Wednesday, May 29, 2013

Show and Tell

I read a lot of New Yorker and New York Times profiles ranging from Taylor Swift to Michelle Obama to Paul Higgis and Scientology. None of the profiles really gave me a sense of the "real" person behind the fame, which is something that I look for in a profile -- a deeper sense of the subject.  So I kept looking for something else and stumbled upon "Notable Narratives" from the Nieman Storyboard website. From 2006 to 2010, the Nieman Narrative Digest featured "outstanding examples of narrative journalism drawn from newspapers, magazines, radio and television." I pulled a few articles here and there and finally found one that hooked me.

"Remember His Name" by Gary Smith was published in Sports Illustrated in 2006, about Pat Tillman's service/death in the military told through the lens of Tillman's friend Russ Baer. Tillman played in the NFL for the Cardinals and enlisted in the Army after the 9/11 attack, and was killed in friendly fire in 2004 that was covered up by the military.

What I finally found in Smith's story, that I couldn't find in the profiles I had read, was a sense of character. Smith really uncovers the complexity of Tillman -- he wasn't your average red-blooded patriot that you would expect from someone who leaves a lucrative football career and joins the army. He was an atheist, and he didn't always (if ever) agree with the political situation in Afghanistan. This article isn't the best piece of narrative that I've read -- at times it can be a little jarring as it is told through the lens of Tillman's friend, and it is quite long -- however, the sense of character is incredibly strong and well done. Smith always does a good job in recreating scene weaving in elements from Tillman's past, military involvement and Russ's present situation.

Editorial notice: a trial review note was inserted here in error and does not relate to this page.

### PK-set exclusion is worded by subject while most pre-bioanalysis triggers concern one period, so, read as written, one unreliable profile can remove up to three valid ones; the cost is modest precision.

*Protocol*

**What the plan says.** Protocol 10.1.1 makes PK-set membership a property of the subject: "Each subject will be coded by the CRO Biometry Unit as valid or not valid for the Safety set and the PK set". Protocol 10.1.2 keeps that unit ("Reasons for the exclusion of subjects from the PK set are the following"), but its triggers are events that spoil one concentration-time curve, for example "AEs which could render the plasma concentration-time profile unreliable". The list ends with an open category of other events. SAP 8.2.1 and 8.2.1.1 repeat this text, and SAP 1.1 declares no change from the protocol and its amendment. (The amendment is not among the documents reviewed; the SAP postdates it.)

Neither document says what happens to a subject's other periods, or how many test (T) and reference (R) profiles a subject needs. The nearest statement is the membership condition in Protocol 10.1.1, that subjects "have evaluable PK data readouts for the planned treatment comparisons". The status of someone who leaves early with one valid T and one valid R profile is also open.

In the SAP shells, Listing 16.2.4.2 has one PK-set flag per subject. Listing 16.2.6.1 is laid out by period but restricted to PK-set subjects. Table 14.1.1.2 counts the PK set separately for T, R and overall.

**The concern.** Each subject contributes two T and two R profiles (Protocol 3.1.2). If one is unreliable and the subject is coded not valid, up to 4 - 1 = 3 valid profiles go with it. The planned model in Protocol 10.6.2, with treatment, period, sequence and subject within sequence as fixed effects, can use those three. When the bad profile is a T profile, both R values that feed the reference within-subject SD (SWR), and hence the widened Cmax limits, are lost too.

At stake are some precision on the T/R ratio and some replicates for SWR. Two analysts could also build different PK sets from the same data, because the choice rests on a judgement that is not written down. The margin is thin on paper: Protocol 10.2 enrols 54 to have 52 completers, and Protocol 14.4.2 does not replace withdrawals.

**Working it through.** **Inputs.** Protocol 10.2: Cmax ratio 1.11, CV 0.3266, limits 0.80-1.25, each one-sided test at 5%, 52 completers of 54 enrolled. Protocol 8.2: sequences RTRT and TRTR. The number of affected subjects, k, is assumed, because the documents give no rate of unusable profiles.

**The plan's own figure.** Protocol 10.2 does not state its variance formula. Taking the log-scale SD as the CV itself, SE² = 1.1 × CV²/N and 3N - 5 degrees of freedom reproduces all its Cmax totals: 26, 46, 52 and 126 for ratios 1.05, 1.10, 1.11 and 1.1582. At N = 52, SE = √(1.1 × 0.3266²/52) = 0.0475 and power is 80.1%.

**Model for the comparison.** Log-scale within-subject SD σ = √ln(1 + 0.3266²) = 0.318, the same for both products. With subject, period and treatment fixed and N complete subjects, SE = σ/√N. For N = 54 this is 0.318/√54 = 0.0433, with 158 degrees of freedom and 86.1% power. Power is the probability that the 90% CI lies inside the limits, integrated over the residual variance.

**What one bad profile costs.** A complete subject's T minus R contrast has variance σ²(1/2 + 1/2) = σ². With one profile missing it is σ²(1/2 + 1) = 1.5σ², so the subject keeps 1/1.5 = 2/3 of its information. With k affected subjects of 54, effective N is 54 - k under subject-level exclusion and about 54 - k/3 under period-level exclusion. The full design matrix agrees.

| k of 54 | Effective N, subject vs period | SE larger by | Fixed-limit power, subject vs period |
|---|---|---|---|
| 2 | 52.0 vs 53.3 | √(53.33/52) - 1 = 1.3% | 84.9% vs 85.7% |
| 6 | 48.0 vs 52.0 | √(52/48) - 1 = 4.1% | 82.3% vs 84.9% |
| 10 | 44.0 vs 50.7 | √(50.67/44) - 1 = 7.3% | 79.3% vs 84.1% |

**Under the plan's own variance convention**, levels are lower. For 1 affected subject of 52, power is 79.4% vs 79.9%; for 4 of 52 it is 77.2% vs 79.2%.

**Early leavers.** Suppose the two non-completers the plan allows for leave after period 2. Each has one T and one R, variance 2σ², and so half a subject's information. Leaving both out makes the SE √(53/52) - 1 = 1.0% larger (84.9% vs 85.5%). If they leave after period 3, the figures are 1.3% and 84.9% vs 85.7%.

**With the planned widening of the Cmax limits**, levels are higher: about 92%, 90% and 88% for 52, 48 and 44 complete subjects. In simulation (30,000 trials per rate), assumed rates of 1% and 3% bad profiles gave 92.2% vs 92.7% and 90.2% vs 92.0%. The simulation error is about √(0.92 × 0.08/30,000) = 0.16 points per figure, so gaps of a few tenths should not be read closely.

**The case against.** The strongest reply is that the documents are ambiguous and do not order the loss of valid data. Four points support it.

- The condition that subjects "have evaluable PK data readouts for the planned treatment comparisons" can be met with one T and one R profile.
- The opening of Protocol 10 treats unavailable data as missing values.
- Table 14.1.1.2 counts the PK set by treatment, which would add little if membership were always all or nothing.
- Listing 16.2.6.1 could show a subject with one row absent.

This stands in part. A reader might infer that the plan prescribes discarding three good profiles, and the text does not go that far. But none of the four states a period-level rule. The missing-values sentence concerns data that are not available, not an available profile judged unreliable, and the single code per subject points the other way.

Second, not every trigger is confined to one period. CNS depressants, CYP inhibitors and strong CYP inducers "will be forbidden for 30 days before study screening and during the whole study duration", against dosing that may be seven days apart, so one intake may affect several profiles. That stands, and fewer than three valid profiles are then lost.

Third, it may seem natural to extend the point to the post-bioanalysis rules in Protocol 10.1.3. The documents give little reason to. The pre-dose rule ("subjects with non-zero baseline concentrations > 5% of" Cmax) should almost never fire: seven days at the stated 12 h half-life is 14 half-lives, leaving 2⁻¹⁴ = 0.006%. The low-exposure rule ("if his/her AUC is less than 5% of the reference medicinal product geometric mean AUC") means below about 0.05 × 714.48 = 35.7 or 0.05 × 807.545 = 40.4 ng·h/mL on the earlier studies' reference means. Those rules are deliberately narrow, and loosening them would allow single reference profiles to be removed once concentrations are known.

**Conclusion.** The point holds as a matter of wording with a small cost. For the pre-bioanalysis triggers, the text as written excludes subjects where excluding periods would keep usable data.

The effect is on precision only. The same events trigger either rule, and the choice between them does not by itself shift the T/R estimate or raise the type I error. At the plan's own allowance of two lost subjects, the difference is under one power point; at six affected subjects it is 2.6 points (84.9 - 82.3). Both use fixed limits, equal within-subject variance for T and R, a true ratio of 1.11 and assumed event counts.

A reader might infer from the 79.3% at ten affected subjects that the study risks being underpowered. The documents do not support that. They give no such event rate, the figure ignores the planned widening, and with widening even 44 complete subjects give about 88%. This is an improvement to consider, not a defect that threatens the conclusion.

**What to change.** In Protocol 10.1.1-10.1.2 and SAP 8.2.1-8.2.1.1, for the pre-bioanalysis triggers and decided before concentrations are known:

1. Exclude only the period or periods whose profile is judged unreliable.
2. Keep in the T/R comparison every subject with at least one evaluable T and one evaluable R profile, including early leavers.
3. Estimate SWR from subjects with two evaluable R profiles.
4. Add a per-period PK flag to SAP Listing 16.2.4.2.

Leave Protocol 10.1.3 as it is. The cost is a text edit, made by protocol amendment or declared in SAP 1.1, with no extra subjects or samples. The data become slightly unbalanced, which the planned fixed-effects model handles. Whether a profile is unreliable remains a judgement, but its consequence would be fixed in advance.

Although using Russ as a lens was at time a little confusing, as I mentioned, I also thought that it was a really interesting way to frame the story. The beginning and the ending are strongly linked and I really enjoyed the overall setup. I always struggle with ledes and how to enter in to in article and Smith has really given me a lot to think about. 

Here's the link in case you want to check it out:

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